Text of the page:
Last month the federal government ruled that employers will no longer require employees to take out a 401(k) loan before applying for a hardship withdrawal. But is taking money out of your 401(k) before you retire ever the right move?
One financial expert says no. “Everyday Millionaires” author Chris Hogan told YFi PM that he believes the government’s new rule is a big issue that some retirement account holders may come to regret.
“People are working long and hard to try to provide for their dreams and their future,” Hogan stated. “The last thing you want to do is to stop that growth. Whenever you take money out of a 401k that's exactly what's happening.”
He added: “The government thinks it's doing a favor...but in reality, what is this is going to do is allow people to work longer, harder, and it means they're not going to be able to live their dreams.”
He suggested that would-be hardship borrowers should “take a little deep breath” and consider other options — such as getting a side gig, or at least putting yourself on a budget.
“You're going to be happier in 15 or 20 years that that money was allowed to grow, instead of you pulling it out, and you're trying to figure out how to make ends meet,” Hogan insisted.
‘Spending too much’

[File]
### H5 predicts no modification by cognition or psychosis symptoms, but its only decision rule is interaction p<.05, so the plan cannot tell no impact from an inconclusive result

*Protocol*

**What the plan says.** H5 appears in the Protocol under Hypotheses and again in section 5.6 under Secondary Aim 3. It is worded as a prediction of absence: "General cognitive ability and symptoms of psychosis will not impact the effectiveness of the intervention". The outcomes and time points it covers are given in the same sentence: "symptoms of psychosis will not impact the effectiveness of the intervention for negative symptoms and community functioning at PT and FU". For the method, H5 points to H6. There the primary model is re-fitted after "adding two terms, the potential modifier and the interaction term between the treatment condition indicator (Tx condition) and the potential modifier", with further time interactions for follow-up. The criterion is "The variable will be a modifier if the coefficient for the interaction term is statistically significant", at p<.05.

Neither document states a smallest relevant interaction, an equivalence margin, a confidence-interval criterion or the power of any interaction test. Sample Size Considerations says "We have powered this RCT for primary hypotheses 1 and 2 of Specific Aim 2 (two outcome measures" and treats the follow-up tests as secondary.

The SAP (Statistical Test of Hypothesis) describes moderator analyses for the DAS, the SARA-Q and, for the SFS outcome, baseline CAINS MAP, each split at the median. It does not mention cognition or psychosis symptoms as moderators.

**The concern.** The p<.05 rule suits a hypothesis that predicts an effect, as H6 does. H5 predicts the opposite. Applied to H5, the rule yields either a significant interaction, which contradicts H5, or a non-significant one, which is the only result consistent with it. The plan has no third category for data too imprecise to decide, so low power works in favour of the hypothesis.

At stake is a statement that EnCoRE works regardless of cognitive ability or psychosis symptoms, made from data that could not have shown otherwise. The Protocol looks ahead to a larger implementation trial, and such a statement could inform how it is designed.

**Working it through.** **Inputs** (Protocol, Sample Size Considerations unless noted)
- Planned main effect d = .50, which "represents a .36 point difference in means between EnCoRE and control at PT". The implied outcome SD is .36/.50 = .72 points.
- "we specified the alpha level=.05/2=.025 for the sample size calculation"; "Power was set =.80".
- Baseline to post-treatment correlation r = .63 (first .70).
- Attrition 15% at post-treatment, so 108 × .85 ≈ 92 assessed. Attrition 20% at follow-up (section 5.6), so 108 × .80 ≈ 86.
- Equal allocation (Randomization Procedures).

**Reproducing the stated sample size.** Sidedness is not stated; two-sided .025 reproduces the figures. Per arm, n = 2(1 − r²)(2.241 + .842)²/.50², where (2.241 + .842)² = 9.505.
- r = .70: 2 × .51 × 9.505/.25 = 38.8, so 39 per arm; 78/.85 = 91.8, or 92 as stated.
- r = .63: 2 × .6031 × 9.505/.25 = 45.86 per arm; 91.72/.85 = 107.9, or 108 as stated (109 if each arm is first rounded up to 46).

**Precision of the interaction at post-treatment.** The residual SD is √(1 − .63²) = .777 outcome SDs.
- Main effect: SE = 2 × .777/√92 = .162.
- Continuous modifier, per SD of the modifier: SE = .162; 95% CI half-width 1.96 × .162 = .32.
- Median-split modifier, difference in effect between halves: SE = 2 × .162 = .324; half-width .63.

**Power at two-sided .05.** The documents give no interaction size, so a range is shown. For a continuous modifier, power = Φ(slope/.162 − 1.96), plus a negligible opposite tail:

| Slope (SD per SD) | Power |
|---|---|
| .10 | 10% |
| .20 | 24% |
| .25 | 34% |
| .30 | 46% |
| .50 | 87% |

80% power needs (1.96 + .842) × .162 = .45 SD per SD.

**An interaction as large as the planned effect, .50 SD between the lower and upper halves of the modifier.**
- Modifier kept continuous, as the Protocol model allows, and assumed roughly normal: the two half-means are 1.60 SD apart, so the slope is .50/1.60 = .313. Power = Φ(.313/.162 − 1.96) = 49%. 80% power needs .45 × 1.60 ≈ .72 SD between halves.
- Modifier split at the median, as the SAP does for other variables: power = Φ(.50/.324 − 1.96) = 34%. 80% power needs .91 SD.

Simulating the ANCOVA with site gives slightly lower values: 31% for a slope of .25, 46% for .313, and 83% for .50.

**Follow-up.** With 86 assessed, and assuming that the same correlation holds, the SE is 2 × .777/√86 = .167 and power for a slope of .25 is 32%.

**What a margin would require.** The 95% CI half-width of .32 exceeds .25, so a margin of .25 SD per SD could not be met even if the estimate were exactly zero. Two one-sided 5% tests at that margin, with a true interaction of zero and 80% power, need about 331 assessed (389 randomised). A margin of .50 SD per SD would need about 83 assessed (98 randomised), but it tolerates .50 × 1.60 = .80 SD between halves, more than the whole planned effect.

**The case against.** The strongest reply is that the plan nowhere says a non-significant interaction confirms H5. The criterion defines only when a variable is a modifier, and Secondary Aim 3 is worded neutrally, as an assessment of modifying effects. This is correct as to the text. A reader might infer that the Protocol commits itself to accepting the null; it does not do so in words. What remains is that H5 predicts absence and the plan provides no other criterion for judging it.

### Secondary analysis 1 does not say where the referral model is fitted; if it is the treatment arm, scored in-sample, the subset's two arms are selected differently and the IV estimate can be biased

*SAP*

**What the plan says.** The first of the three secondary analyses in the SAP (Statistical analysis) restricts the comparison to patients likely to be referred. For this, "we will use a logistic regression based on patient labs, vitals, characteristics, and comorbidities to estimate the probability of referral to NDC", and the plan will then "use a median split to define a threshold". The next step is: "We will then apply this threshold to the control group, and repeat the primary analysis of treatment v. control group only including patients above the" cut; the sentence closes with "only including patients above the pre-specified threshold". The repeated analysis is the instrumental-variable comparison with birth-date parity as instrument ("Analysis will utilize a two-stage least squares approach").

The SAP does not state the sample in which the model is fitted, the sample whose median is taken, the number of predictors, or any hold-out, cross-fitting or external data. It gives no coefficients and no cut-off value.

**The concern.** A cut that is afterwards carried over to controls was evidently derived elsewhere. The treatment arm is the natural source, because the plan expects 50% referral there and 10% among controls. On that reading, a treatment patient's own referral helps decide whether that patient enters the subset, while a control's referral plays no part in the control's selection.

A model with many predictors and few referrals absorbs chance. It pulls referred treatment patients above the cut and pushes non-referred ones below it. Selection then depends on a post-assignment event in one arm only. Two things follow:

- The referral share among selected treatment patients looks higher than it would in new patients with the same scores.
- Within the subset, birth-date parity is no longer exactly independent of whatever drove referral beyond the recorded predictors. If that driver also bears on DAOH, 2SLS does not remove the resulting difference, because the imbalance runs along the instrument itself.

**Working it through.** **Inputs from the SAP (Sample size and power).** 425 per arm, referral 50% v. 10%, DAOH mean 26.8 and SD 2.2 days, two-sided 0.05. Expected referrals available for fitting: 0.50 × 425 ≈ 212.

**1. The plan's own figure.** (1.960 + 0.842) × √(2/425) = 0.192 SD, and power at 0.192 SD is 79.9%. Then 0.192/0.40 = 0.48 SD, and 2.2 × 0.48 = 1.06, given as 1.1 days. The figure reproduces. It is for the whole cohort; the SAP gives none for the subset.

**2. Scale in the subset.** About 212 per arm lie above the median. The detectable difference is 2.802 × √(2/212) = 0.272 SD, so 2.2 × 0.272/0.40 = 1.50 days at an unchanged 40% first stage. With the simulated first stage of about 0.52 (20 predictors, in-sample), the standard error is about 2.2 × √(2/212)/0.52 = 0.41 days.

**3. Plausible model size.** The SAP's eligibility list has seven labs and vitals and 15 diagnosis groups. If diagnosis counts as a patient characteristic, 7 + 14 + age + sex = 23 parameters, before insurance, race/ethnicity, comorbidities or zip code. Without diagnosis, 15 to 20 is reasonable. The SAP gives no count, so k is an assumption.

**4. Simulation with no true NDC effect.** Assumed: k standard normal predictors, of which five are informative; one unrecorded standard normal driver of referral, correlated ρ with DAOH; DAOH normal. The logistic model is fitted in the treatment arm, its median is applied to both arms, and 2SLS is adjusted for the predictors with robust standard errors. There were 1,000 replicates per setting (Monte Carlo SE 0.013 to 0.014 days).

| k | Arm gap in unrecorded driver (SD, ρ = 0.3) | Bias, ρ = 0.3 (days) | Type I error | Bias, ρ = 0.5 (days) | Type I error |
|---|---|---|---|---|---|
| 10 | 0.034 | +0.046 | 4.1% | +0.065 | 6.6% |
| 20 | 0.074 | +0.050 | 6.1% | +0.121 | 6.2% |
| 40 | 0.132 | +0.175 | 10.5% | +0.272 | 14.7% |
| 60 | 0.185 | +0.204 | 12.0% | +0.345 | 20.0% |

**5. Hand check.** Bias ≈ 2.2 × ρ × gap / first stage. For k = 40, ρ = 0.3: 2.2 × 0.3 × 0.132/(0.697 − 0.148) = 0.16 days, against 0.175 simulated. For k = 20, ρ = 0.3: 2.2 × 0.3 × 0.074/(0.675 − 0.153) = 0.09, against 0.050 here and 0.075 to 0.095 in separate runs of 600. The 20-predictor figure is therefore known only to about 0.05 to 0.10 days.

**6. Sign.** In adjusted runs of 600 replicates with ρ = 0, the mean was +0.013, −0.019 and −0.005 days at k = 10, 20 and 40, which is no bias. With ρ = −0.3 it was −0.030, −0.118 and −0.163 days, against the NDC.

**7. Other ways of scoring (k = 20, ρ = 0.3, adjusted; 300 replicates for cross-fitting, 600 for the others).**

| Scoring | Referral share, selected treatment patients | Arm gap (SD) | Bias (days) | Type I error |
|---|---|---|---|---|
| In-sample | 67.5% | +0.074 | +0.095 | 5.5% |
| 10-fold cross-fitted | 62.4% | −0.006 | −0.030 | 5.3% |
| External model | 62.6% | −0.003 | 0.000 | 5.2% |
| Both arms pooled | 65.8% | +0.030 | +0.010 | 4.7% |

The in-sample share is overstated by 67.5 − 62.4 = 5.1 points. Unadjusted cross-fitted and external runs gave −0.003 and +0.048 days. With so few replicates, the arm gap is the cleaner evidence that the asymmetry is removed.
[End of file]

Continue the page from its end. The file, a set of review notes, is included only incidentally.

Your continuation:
Meanwhile, what exactly qualifies as a hardship? Hogan warned that consumers have to be careful about what they might call a fiscal emergency.
“Your kids’ educational expenses, not an emergency,” Hogan stated. “You knew they were growing up and they were either going to go to college or go to trade school.”
Health care might be an exception to the rule, but “housing isn't even an emergency. We've got people that are buying too much —I call it ‘house poor,’ they’re spending too much.”
The author suggested the government could help by removing limits on Roth individual retirement accounts (IRAs), but “what people need to do is take a deep breath and realize the government's not going to save the day.”
As the rules around dipping into 401(k) accounts early change, and Social Security’s future looks uncertain at best, Hogan said people should ensure they’re taking the right steps to ward off struggles late in life.
“You know, if you leave the door half open, people walk all the way through it,” Hogan stated.
“I want people to realize this money is for your future. Social Security may or may not be there. We all know what's on track to be insolvent by 2034. So if people don't put away money, if we don't save, they're not going to have any to spend later,” he said.
“I just want people to take control of their future. Get on a budget, get yourself out of debt, start to save for an emergency fund, then invest and leave the money alone,” Hogan added.
Chelsea Lombardo is a production assistant for Yahoo Finance. You can find more of her work here.